Invisibility Blues: From Pop to Theory

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Verso, 1990 - 267 ˹
In the shifting and conflicting currents of recent cultural criticism, no space is more ambiguous or difficult to define than that held by black feminism. In this new book, Michele Wallace poses the historical and conceptual questions which an emergent black feminist theory address.

The author begins with a consideration of the work of her mother, the artist Faith Ringgold, and moves on to recollections of her own early life in Harlem, and an account of her development as a writer in the 1970s. She examines the collective legacy with which black artistsfrom Zora Neale Hurston and Ntozake Shange, to Spike Lee and Michael Jacksonmust contend in carving out a distinctive cultural practice.

Wallace's book marks a new departure in contemporary criticism, as she combines the flair of a popular journalist with the rigor of a committed scholar. Invisibility Blues is certain to become a landmark in cultural studies and a fundamental document in the history of black feminism.
 

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Invisibility blues: from pop to theory

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In these 24 essays, written from 1972 to 1990, the author aims to "comprehend the high visibility '' of black women in American culture "together with their almost total lack of voice . '' This ... ҹԴ繩Ѻ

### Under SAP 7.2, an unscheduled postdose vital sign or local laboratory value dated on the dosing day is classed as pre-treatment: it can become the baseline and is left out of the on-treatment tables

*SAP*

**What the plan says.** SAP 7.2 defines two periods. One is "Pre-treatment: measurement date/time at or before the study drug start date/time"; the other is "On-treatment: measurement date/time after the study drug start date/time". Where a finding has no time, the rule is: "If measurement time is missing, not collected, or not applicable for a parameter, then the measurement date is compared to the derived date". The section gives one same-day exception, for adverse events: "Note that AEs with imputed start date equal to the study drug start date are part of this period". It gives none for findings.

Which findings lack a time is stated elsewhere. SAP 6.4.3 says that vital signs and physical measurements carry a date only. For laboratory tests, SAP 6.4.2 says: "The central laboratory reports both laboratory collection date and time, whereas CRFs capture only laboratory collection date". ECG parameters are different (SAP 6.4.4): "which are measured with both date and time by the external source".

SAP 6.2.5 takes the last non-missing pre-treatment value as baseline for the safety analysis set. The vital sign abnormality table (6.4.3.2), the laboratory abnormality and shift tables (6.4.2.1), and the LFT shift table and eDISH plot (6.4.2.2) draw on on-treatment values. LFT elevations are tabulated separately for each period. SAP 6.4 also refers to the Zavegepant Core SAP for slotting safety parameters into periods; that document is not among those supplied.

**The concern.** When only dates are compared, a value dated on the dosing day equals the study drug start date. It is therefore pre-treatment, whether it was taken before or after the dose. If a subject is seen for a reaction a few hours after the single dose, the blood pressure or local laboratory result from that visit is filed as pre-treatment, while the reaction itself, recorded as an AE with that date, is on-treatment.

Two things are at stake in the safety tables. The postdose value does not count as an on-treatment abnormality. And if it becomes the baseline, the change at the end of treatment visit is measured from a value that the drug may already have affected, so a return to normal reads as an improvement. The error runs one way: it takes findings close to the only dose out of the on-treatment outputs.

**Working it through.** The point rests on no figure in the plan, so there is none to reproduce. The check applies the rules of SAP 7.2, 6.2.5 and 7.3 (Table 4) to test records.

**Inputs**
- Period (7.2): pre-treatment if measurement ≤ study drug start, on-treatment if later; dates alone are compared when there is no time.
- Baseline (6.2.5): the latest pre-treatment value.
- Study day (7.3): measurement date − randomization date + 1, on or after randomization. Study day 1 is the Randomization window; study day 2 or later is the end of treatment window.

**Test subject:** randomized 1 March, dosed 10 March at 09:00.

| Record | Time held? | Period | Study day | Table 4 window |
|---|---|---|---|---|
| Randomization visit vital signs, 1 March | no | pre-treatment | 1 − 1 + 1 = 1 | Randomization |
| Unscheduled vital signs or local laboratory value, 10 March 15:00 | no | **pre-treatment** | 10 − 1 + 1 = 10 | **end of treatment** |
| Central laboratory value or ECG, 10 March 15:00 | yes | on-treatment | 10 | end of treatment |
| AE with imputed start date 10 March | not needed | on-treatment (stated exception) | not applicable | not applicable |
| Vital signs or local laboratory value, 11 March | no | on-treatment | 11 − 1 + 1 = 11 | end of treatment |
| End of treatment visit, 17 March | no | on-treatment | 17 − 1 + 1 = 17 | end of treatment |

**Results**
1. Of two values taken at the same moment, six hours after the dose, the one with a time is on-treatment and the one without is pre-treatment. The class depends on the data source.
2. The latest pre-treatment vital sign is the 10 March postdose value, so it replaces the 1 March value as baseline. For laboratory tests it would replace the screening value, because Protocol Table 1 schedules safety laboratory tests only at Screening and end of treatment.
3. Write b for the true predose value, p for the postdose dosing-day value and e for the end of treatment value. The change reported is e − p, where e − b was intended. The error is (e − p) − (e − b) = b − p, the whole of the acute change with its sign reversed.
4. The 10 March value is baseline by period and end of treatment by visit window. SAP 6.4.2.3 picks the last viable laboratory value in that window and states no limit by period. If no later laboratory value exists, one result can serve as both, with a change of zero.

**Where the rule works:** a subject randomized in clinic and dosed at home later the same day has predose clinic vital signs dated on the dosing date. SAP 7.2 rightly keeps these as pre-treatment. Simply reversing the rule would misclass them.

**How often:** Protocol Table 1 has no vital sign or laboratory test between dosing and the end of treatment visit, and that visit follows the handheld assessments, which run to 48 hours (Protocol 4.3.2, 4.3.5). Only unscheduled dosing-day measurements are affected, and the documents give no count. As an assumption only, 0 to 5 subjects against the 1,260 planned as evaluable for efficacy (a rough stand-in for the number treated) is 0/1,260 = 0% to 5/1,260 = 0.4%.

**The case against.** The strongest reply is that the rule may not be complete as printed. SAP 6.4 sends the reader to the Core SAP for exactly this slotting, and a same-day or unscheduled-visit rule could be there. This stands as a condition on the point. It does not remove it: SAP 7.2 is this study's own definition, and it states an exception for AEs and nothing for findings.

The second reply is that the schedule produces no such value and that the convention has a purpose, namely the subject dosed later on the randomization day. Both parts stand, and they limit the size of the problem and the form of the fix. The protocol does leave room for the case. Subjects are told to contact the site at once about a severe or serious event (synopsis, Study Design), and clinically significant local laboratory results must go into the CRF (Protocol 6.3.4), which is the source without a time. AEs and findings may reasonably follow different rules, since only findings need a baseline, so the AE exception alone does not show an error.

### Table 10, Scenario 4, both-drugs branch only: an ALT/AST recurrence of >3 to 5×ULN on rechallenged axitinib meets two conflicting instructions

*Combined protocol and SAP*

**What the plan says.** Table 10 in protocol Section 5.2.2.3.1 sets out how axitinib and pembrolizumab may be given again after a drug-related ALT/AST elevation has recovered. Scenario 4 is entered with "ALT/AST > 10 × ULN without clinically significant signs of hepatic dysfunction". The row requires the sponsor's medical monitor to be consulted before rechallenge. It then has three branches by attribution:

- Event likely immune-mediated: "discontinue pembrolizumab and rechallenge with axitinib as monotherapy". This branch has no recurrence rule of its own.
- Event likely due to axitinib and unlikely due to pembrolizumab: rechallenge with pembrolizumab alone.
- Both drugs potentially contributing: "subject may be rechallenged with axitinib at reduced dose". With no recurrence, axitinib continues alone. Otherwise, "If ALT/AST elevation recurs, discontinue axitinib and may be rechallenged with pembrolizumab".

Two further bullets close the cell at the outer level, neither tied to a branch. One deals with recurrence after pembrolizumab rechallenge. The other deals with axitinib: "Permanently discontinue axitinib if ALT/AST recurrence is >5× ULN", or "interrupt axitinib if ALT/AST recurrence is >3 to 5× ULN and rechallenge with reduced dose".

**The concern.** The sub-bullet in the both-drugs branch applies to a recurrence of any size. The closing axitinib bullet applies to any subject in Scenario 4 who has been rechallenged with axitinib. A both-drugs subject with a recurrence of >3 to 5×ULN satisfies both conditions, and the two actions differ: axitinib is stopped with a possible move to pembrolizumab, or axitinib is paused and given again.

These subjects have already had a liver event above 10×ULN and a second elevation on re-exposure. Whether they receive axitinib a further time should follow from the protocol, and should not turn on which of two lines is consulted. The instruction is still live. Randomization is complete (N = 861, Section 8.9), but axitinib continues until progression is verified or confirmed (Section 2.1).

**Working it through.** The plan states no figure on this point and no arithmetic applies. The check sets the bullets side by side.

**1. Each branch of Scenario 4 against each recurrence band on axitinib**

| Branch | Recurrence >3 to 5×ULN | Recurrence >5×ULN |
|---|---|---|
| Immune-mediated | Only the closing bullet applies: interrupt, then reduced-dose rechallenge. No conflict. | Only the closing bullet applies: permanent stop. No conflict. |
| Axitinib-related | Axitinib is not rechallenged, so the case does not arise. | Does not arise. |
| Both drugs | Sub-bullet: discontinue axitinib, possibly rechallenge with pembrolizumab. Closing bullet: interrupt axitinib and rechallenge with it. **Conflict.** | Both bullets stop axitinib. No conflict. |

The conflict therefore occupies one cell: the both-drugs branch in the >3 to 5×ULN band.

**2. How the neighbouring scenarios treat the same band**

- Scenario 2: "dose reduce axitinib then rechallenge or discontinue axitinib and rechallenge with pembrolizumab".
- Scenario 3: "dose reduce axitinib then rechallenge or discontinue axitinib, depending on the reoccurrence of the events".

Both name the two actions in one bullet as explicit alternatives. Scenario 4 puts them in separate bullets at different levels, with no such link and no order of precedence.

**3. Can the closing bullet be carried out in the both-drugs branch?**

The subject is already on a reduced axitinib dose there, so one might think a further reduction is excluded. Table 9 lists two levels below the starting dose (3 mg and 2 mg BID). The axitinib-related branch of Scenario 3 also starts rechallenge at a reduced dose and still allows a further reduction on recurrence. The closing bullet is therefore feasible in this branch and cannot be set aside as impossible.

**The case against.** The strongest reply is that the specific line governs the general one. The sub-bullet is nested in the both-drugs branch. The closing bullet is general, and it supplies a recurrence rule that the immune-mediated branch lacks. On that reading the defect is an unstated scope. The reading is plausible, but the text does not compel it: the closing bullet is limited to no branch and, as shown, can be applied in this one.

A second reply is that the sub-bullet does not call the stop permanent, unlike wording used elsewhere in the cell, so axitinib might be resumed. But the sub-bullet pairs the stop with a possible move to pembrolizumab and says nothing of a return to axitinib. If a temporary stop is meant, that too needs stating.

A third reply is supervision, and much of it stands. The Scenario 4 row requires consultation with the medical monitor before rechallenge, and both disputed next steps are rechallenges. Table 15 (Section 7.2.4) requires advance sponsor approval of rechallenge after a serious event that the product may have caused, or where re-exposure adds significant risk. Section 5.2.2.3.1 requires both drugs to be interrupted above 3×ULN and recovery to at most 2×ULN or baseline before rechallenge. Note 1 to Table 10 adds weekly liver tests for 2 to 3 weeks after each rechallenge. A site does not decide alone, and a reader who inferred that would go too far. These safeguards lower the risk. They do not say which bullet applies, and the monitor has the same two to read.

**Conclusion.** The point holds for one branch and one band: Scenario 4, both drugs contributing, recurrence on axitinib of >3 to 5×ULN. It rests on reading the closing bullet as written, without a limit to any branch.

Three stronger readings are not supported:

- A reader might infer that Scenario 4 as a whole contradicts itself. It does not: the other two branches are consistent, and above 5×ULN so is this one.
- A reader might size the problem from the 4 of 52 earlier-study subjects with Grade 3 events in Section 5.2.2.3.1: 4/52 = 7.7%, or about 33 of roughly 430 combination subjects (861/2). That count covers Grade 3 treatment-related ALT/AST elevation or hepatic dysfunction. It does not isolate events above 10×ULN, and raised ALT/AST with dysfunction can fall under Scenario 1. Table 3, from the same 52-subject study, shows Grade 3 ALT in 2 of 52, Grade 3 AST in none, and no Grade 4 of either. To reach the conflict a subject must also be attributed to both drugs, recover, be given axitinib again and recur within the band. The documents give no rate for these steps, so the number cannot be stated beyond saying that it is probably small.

The Harlem I Love
13
Baby Faith
26
For the Womens House
34
A Womens Prison and The Movement
44
to be Continued
53
PART II
65
of Communication
77
Mississippi Burning and Bird
123
Profile
155
Who Owns Zora Neale Hurston? Critics Carve Up the Legend
172
The Great American Whitewash
187
The Amerika Series
199
Theory
213
10
237
Towards a Black Feminist Cultural Criticism
241
44
257

For Colored Girls the Rainbow is Not Enough
129
Slaves of History
137
Ishmael Reeds Female Troubles
146

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Michele Wallace earned her Ph.D. in Cinema Studies at New York University. She is a professor of English at the City College of New York and the CUNY Graduate Center. Her seminal book Black Macho and the Myth of the Superwoman is also available from Verso.

Mike Davis is the author of several books including Planet of Slums, City of Quartz, Ecology of Fear, Late Victorian Holocausts, and Magical Urbanism. He was recently awarded a MacArthur Fellowship. He lives in Papa'aloa, Hawaii.

Michael Sprinker was Professor of English and Comparative Literature at the State University of New York at Stony Brook. His Imaginary Relations: Aesthetics and Ideology in the History of Historical Materialism and History and Ideology in Proust are also published by Verso. Together with Mike Davis, he founded Verso's Haymarket Series and guided it until his death in 1999.

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